Sharing one large room with two older brothers was "total chaos," he recalls. "We had lots of animals - dogs, ducks, hamsters, gerbils, guinea pigs, lizards, turtles, snakes, birds, fish, and even two flying squirrels. And, oh yes, a tarantula. I think my parents were afraid to come up to our room."

Mr. Blake now resides in New Jersey with his wife and son. He works in his studio, a renovated barn on his property. Mr. Blake says, "I would like to paint in every state in the United States and in every country in the world."

"I hope my books lend the reader a feeling, and emotion, a new point of view, a new way to look at something that they might not have experienced otherwise."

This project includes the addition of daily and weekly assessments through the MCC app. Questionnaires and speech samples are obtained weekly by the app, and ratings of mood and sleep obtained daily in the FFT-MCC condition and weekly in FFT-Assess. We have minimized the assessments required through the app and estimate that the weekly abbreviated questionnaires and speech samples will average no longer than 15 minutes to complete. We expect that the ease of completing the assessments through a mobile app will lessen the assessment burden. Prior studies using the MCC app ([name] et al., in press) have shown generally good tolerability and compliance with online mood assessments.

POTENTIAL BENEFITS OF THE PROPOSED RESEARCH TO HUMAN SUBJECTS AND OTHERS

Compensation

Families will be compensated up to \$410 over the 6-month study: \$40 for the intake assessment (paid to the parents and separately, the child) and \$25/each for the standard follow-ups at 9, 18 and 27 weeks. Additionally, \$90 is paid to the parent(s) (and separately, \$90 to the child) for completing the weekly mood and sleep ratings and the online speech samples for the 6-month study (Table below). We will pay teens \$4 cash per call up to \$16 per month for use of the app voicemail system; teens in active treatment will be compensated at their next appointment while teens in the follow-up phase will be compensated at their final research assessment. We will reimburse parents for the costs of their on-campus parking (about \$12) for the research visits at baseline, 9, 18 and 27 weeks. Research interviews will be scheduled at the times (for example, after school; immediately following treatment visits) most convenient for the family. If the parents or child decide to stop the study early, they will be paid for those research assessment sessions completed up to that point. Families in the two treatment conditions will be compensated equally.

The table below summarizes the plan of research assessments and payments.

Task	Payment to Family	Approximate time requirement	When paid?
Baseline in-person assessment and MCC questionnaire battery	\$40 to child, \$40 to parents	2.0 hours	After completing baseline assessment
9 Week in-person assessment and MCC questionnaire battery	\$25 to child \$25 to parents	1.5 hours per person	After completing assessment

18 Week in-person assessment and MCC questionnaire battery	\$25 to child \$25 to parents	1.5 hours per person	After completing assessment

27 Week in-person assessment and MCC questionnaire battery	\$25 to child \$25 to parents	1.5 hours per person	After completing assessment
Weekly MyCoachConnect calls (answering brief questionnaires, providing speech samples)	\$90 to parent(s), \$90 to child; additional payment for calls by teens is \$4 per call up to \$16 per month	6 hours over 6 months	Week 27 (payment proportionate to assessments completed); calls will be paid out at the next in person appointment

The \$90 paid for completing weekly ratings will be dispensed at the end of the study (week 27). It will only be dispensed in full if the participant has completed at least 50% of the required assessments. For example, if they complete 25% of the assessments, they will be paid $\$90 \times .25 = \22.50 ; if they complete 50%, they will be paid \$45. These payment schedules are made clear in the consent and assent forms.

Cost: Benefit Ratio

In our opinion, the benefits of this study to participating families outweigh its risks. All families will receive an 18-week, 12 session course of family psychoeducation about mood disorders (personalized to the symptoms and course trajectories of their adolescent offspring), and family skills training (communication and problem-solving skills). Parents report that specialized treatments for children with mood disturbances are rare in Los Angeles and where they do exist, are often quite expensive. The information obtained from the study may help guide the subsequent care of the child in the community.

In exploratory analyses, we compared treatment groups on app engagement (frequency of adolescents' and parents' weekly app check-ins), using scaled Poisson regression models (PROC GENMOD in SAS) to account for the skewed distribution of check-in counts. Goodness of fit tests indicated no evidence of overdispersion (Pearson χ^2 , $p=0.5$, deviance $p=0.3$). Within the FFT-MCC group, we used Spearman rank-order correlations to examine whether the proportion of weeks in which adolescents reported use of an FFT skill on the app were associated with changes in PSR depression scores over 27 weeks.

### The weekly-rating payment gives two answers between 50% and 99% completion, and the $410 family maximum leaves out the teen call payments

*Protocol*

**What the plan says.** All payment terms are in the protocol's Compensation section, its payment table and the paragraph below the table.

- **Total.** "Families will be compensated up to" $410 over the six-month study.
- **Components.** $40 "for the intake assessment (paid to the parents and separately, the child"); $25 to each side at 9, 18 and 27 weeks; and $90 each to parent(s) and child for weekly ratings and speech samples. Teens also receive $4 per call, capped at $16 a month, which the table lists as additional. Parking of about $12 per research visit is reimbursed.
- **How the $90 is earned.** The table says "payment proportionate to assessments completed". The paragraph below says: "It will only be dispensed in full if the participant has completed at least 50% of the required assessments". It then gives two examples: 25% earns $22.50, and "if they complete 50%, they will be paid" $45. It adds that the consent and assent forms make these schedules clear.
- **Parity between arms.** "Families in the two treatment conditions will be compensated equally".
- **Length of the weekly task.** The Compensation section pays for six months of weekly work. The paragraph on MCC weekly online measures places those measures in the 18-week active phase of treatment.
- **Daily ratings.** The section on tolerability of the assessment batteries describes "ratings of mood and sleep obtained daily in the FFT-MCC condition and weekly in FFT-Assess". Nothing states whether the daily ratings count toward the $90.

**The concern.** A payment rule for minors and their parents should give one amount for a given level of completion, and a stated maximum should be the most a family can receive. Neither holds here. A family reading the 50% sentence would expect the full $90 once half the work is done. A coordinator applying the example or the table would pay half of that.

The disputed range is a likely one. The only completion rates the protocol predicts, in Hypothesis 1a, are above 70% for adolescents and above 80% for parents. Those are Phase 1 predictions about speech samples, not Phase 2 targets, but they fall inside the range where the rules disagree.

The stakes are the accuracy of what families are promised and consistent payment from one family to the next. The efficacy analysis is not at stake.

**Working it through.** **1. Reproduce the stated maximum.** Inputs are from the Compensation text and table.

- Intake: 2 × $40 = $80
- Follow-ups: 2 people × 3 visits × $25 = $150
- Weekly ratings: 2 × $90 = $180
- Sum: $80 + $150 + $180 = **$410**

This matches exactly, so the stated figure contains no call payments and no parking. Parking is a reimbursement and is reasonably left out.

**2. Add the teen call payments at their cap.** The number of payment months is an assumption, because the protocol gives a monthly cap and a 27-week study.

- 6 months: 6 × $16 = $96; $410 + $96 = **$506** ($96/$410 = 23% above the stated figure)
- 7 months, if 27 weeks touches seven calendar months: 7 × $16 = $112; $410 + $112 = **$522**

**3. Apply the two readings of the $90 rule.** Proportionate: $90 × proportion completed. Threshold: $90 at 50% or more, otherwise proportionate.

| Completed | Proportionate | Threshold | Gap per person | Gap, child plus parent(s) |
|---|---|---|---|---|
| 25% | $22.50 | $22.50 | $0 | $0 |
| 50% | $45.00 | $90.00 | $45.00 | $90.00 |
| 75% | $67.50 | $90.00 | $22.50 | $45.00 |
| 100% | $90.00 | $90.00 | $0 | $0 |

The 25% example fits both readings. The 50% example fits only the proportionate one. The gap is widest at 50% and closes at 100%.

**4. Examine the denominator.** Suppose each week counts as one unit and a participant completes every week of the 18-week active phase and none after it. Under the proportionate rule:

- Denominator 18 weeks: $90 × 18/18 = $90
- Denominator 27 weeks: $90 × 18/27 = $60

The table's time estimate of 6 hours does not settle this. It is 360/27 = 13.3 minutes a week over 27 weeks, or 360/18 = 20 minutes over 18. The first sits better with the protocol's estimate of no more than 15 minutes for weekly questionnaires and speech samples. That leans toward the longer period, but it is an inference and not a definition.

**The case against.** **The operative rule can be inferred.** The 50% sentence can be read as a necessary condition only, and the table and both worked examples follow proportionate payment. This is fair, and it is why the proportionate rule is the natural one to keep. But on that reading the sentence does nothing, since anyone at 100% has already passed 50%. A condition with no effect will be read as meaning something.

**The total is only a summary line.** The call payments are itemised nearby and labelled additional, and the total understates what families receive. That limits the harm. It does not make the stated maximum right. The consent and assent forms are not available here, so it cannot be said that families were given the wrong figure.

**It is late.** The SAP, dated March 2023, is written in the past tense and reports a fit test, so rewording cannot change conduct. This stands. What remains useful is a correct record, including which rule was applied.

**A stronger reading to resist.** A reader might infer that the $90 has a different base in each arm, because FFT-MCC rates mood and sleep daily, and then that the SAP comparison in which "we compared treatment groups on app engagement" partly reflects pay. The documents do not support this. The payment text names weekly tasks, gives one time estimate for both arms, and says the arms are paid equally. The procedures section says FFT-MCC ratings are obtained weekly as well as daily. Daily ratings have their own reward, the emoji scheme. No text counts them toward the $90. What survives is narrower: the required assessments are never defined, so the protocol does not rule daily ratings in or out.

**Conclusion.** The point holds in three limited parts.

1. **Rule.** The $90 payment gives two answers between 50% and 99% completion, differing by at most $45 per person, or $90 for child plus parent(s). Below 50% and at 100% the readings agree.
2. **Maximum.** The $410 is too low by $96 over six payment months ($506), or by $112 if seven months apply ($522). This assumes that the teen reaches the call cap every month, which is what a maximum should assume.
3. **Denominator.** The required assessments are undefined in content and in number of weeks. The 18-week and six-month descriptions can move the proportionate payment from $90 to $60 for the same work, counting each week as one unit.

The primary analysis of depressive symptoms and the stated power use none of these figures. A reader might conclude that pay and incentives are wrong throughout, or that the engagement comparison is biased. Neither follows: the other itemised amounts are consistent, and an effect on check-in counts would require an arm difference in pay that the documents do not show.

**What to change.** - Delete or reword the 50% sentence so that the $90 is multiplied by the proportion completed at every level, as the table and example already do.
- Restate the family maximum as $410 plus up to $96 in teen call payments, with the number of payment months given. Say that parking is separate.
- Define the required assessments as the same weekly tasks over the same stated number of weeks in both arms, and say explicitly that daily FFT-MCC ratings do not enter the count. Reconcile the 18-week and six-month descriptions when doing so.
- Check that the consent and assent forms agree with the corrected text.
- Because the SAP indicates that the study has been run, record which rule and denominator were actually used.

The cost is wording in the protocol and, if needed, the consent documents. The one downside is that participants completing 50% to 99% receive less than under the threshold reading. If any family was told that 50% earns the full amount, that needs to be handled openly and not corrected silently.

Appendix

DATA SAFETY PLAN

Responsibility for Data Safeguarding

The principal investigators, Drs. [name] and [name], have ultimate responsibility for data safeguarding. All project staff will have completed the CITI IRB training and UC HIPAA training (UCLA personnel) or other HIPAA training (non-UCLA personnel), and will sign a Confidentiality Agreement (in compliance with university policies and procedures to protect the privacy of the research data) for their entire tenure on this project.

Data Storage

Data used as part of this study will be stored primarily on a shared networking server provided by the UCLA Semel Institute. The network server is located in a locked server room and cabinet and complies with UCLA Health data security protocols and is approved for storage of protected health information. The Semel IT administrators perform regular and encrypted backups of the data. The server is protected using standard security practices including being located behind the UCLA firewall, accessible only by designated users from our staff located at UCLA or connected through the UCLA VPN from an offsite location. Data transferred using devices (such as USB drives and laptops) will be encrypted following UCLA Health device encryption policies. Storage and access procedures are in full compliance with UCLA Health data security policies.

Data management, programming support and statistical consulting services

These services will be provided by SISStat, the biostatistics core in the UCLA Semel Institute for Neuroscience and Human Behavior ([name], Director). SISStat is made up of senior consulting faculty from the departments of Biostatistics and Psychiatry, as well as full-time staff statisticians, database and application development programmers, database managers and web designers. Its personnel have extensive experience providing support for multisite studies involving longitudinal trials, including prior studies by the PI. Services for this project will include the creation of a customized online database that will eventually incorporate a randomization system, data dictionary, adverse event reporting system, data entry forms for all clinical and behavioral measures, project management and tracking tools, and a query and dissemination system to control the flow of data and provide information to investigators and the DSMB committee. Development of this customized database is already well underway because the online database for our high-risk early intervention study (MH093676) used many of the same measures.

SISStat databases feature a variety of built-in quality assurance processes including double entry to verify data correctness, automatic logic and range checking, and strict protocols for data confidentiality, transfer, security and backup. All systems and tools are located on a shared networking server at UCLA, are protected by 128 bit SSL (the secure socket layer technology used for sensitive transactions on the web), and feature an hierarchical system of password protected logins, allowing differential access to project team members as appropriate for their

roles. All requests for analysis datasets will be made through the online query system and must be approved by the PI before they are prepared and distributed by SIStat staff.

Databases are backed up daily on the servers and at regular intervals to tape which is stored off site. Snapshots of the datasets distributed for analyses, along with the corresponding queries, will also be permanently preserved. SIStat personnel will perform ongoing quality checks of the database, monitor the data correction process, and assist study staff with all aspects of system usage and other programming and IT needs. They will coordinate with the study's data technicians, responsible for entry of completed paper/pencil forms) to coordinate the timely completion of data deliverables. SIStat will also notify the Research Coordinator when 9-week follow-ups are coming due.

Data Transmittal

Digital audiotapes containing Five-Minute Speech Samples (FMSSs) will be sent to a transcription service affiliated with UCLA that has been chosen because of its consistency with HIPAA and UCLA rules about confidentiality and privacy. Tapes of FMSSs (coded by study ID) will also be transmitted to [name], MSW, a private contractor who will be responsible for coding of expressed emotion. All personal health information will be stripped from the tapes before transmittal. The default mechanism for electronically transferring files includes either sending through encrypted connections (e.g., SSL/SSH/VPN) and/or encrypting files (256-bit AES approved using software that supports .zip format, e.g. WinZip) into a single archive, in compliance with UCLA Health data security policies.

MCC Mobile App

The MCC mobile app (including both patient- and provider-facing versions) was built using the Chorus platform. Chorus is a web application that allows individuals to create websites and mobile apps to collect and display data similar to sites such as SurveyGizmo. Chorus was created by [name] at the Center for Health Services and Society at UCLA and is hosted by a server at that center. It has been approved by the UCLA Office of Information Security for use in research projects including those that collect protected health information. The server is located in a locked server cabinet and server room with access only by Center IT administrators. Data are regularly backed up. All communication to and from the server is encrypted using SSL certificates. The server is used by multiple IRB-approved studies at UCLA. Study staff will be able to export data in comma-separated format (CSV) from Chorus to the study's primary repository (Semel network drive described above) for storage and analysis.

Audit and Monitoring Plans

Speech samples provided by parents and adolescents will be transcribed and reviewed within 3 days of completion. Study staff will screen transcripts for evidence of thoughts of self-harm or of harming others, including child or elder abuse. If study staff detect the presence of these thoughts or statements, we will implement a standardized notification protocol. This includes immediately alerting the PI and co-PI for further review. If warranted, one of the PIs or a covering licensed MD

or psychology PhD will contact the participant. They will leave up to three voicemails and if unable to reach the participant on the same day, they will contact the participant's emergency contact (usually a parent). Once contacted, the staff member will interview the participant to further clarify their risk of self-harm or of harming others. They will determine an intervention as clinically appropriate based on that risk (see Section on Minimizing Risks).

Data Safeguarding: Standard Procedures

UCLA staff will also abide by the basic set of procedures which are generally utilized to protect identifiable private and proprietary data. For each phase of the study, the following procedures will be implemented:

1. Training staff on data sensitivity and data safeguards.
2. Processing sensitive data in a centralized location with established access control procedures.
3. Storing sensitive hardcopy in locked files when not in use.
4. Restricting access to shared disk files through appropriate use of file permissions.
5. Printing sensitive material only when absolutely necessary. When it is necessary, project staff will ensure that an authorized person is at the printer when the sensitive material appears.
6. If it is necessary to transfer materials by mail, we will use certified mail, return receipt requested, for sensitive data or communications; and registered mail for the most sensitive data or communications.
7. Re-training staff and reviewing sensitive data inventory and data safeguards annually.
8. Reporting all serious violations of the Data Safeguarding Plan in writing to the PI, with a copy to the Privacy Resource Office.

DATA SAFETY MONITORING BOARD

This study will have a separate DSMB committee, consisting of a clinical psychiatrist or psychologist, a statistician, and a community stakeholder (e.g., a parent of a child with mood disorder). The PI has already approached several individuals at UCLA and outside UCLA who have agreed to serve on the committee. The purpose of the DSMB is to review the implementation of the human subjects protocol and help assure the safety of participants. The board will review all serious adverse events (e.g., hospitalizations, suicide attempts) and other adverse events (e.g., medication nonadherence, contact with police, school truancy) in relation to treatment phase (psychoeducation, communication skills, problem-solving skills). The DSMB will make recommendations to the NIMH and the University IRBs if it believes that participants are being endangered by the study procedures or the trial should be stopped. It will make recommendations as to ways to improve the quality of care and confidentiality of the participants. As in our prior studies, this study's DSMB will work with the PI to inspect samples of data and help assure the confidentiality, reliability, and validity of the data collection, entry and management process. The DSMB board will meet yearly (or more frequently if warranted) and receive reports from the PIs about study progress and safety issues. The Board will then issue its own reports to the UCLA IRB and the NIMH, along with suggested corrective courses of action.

Customer Reviews

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Togo 4.7 out of 5 based on 0 ratings. 6 reviews.
Huskies4Lifes More than 1 year ago
Finally, the truth come out! Balto may get the glory for running the last 53 miles into Nome, but Togo and his team pulled over 350 miles when a member from the serum run dropped out. There should be a statue for Togo, not Balto in New York! Beautiful illustrations, almost makes you cry!
Guest More than 1 year ago
I read this review i almost cried i think all of these dogs should be credited for this amazing adventer that took place many years ago. If it weren't for any of them nobody would of made it thourgh that. So I think they should put up another statue decatieding it to all of those four legged heros they deserive most of all they worked long thourgh and risked their lives for some one elses sincerly Dsingingdevi@msn.com